As part of my writer’s resources, I post lists of descriptions that have jogged my creativity and helped me write about this and that more cleverly. One of the most challenging jobs as a writer–IMHO–is representing how people talk in the cultural nuances of their geographic area. I’m not talking about a native language–a Russian speaking Russian even though you type it in English for your reading audience. I’ve seen this done a variety of ways:
- the native language followed by the English
- a few lines in the native language and the rest in English
- a continual smattering of the native language with the rest in English, using common phrases that many people would understand. For example, if they’re Russian, you might say goodbye with Dos Vdanya.
The reader quickly gets the idea the reader is that nationality.
What I’m referring to in this post is more like a character trait–differentiating one of your actors with the cultural nuances of his language. For example, for a Brit, you’d have him say ‘spot on’ or ‘bloody’. When that appeared in a dialogue, it clarifies for the reader who’s talking without the need for tags. It also helps put the reader in the scene, with the action.
Fellow blogger Andy Oldham over at Christian Grandfather sent me a list he created of Southern words and agreed to share them with you-all. It’s long–over forty pages–so I’ll only put the first page, and then a link to download the entire list. If you’re writing about the American South or have a character newly-moved from that geographic area, these will add spice to any scene:
- WWSD ~ What would Scarlett do?
- A tough row to hoe ~ it will be hard to do but not impossible
- Anal glaucoma ~ I can’t see myself coming to work today
- Aim to ~ I plan to do something
- Ain’t ~ isn’t
- Air-up ~ put air in a tire
- ANYWAYS ~ And, then; and, so
- Arish ~ It’s a bit chilly outside tonight
- Aunt ~ called Ont or Ontee, aunties
- Aunt Flo [came to visit] ~ It’s code for a girls period. Makes a good inside joke.
- Baby (1) ~ New baby is an infant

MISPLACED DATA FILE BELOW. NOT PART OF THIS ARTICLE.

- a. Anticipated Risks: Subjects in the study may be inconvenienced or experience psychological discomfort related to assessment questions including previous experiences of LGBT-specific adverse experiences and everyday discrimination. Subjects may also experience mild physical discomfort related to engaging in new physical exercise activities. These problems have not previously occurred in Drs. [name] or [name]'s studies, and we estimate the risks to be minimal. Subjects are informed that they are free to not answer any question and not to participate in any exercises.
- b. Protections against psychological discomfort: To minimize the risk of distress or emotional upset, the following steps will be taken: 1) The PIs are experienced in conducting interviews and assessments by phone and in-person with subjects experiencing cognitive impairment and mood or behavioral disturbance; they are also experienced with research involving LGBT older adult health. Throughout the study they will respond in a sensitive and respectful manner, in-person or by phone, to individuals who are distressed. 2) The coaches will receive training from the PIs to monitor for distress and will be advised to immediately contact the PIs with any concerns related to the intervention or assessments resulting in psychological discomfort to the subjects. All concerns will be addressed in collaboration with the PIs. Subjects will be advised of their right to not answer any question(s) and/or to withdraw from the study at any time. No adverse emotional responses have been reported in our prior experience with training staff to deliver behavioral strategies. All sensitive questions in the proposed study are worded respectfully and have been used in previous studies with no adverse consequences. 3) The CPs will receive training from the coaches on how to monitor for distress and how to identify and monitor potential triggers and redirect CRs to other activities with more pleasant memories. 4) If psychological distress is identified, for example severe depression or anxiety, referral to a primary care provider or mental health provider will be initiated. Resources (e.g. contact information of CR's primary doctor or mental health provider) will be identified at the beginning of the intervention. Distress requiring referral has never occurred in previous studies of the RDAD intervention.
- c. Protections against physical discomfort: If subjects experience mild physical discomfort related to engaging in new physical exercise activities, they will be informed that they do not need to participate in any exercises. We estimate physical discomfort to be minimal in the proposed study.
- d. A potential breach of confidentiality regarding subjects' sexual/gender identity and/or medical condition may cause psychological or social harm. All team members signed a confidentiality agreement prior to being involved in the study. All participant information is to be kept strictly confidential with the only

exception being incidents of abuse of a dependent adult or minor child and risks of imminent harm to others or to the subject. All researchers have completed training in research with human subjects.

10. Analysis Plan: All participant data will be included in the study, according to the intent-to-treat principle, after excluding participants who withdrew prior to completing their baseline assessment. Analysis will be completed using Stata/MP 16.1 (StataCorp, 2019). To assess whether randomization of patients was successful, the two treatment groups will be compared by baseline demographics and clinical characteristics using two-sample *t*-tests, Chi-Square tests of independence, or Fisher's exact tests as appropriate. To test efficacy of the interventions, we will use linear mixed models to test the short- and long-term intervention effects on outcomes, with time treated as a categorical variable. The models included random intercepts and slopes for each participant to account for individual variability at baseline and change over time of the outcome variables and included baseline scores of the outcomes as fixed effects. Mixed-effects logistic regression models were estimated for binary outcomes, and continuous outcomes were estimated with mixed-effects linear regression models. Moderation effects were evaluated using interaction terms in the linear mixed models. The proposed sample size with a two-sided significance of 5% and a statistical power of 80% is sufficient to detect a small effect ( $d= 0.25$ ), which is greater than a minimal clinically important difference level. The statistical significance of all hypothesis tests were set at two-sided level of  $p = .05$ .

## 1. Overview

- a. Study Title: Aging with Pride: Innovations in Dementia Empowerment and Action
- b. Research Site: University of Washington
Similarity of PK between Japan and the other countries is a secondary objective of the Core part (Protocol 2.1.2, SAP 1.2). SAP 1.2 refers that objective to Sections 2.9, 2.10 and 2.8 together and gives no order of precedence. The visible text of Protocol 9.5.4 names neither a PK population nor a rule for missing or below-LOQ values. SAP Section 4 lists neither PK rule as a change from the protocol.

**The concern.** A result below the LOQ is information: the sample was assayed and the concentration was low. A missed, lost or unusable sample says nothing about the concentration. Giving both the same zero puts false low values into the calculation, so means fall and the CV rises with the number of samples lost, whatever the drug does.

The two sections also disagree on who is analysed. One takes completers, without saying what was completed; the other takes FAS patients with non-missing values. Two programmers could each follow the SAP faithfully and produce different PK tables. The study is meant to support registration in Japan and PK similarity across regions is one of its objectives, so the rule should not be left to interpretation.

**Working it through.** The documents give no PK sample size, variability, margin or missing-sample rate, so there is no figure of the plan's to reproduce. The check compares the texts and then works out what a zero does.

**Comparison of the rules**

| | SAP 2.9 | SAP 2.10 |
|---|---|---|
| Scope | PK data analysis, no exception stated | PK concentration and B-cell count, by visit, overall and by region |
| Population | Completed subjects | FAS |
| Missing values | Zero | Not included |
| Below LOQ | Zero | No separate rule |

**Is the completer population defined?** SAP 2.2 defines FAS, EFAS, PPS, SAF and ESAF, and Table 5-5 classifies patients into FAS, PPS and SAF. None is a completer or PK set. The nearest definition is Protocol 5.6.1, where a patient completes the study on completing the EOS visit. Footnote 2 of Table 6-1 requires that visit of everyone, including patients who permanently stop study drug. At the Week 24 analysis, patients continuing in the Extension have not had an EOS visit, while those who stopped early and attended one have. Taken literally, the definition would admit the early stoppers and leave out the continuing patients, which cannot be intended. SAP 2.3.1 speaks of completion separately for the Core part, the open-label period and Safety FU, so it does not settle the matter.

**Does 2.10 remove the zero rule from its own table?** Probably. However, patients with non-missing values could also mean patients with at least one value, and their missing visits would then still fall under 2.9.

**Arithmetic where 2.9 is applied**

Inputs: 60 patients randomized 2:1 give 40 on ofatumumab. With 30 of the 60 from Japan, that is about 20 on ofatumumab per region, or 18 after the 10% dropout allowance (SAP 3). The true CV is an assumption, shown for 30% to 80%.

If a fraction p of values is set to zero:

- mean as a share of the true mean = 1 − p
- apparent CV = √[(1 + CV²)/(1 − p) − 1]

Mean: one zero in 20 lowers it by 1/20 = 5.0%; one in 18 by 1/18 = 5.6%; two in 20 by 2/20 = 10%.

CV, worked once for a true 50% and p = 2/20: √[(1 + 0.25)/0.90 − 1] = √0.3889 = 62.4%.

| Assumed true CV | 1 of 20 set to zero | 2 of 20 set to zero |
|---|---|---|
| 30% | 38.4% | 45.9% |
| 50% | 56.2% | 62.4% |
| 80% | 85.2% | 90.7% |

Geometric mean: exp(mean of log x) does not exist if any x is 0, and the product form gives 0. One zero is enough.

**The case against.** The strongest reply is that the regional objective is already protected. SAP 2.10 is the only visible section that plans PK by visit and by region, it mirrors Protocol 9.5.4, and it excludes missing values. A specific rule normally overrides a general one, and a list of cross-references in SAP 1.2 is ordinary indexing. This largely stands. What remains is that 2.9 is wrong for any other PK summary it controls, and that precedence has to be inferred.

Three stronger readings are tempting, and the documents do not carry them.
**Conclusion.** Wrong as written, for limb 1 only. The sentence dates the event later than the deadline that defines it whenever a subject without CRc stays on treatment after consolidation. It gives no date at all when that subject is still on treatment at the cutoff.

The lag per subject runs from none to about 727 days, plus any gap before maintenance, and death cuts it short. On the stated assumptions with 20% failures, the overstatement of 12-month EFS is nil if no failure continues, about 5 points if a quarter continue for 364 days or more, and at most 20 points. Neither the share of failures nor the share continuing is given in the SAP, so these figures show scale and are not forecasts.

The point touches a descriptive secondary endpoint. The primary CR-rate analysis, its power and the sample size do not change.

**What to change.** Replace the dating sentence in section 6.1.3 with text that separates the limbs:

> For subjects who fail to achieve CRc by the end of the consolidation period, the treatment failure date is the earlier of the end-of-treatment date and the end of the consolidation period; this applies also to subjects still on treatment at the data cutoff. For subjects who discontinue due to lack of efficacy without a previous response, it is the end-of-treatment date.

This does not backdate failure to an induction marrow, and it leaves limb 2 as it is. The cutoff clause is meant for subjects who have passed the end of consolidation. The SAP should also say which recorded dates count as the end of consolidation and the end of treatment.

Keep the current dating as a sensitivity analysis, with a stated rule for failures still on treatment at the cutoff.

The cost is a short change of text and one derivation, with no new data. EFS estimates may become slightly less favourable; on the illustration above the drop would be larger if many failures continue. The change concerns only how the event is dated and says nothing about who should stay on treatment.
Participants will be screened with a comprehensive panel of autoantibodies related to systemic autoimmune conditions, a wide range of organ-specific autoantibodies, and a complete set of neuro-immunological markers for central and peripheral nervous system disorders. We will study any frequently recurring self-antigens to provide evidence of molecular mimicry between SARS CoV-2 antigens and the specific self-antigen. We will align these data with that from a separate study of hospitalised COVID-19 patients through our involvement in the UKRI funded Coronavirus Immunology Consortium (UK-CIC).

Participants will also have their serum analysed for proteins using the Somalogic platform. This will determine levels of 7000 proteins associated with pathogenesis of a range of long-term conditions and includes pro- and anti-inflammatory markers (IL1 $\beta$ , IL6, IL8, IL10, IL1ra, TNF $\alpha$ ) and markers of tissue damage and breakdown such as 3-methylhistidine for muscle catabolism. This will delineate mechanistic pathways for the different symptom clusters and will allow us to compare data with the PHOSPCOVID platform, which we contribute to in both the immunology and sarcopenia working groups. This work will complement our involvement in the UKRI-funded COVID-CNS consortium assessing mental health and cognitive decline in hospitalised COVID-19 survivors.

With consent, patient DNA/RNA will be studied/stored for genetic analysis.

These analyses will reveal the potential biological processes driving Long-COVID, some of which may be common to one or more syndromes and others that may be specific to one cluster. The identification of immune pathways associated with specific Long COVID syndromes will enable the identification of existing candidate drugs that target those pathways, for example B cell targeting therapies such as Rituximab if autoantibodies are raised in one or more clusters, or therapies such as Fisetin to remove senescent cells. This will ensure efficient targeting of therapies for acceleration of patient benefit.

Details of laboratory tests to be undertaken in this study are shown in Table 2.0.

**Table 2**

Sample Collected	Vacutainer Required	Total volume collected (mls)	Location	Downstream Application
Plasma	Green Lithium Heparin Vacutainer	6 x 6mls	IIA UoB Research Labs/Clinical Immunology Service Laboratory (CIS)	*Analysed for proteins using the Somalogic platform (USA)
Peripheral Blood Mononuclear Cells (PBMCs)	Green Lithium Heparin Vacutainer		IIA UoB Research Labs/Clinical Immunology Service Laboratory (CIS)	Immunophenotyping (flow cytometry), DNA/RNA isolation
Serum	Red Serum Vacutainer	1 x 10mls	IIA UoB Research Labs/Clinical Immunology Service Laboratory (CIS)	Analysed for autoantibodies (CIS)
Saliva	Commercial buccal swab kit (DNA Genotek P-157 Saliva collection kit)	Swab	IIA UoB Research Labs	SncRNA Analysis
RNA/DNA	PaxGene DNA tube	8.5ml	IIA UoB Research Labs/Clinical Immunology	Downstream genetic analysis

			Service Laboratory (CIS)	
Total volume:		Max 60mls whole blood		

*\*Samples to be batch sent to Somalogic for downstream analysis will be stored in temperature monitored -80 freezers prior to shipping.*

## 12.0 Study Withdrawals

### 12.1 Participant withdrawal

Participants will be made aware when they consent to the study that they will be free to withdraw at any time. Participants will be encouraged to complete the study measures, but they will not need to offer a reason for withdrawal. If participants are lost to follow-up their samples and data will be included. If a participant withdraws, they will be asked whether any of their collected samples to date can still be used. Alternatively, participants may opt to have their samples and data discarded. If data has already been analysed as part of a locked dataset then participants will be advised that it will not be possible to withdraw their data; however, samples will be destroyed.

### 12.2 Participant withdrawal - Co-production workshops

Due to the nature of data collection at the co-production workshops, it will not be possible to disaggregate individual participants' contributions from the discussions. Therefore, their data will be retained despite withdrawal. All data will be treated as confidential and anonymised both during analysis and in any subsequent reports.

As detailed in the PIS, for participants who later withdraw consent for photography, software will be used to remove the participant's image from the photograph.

- Hip baby is old enough to sit on your hip
- Knee baby – one who stands or holds on to mama’s knee while she is talking to someone.
- Baby (2) ~ my girlfriend/boyfriend or wife/husband or lover – Oh Baby!
- Baily-wick ~ the cards are not in your baily-wick, or you lost that game, I guess it wasn’t in your baily-wick.
- Beaux ~ a gentleman caller or friend
- Be-ins ~ since, if, so long as
- Biggity ~ Vain and overbearing
- Bitty bit – or itty bitty bit ~ A tiny amount
- Blabber Chabber: ~ Someone who talks on and on about nothing; jibberish
- Blissful living ~ someone is very happy regardless of circumstance
- Blowhard – braggart, bully
- Blue Belly or Yank or Yankee ~ anyone from north of the Mason- Dixon Line; some say anyone from north of I-10 or I-20, lol
- BOBO ~ A small injury or wound.
- Bogeyman ~ Pronounced Boogyman; the devil, a demon, a ghost.
- oiled Peanuts ~ It’s what southerners do with peanuts
- Boohiney ~ Buttocks/I’ll kick your boohiney; She has a nice boohiney!
- Boots (cowboy) ~ Shoes perfect for every occasion
- Bowed-up ~ impatient, upset and pouting
- Boy Howdy ~ an exclamation
- Bread basket ~ stomach
- Bumfuzzeled ~ Confused or disoriented
Here’s the attachment so you can get the entire immersive list–Southern Writers Catalog. Enjoy!
There are some great websites that discuss using Southern dialect and phrasing in writing (often humor). Here’s one from Alabama Tom, and here’s a thorough discussion on how to talk Southern. These two are great!
More about language: